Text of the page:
In the throes of the midterm election for 2018, Sean Flynn, as the Republican candidate running for the 31st district in the house of Congress, elaborated a disapproval of the current educational system. He suggested students should have the opportunities to weigh more in working experiences rather than academic pursuing since high school. The assertion raises the following question: How do you make money as a college student?
Recent research indicated that in a gig economy with an increasing trend for companies to hire independent contractors, more than 44 million Americans have side jobs.
Moreover, according to the census data in 2017, 52% of the college student pay their tuition on their own by working on average a minimum of 27 weeks a year.
The reason is that college students have the skills of using technology and knowledge to improve their working performance. Based on such facts, several job categories are recommended for college students to get a well-paying work.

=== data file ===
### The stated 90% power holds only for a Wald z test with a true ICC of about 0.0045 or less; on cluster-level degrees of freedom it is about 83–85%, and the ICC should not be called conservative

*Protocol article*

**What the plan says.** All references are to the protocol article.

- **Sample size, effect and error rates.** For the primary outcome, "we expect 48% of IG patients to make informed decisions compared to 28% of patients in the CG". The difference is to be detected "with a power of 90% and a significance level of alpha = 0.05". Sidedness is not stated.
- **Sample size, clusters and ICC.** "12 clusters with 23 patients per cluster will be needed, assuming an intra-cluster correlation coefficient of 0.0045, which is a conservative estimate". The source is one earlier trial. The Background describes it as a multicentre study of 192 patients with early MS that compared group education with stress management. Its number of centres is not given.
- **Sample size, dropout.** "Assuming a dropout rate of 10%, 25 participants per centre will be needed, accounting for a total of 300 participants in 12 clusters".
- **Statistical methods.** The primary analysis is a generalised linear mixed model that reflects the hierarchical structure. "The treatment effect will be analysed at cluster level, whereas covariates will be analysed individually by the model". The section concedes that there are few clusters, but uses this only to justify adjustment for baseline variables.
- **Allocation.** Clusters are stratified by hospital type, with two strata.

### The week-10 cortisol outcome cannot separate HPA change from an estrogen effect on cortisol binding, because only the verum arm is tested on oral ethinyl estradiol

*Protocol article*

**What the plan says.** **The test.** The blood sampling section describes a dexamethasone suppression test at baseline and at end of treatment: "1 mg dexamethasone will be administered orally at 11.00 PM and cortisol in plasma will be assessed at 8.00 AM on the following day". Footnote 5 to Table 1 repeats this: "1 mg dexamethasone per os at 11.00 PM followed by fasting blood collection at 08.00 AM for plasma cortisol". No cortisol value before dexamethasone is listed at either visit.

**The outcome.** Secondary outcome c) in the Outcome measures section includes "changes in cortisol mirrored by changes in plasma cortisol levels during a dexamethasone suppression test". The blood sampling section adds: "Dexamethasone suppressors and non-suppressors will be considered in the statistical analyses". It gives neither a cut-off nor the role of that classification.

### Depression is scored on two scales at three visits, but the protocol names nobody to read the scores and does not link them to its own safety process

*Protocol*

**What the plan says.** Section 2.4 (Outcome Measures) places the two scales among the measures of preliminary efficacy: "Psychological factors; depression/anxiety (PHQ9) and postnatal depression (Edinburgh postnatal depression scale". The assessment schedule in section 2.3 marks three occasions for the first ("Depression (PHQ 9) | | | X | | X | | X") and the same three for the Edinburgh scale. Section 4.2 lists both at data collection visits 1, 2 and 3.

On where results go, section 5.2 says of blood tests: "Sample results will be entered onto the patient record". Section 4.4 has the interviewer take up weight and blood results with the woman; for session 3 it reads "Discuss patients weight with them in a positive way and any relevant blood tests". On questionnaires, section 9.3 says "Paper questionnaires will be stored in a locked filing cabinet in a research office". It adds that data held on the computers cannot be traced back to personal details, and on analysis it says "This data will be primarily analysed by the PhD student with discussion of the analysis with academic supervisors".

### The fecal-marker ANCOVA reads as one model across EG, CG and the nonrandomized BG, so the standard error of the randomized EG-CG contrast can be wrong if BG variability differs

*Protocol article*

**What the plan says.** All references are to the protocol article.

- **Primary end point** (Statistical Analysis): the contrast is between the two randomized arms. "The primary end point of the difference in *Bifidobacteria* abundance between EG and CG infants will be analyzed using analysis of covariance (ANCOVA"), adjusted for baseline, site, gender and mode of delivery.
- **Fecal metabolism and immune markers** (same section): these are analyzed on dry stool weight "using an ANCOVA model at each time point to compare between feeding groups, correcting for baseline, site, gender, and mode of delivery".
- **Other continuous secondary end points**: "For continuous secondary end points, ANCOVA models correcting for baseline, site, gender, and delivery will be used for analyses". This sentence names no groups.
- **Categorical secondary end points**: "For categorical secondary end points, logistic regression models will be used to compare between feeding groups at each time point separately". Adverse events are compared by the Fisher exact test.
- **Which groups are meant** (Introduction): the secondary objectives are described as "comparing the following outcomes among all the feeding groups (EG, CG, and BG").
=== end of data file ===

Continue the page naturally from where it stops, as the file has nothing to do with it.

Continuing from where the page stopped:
1. Online Freelance
It is said that the demand for freelance workers has risen as online technology sharply developed in recent years. With the advantage of flexibility, college students could set up their own schedule for working without escaping classes.
A recent report unveils the fastest growing online job categories in the third quarter of 2018. According to the report, among those 50 categories, copy typing is ranked as the fastest-growing online freelance job in Q3 2018.
Besides, Social networking (page creator, general help with social networkers, etc.), Illustrator (graphic design, graphics editor, video production, etc.), and data processing are also popular choices. It conveys that while 27,948 illustrator jobs were posted in the last three months, there is a 7.29% rise in Photoshop Design, compared to the prior quarter. However, it is worth noting that the demand for statistical analysis experienced a decline of 26.30%.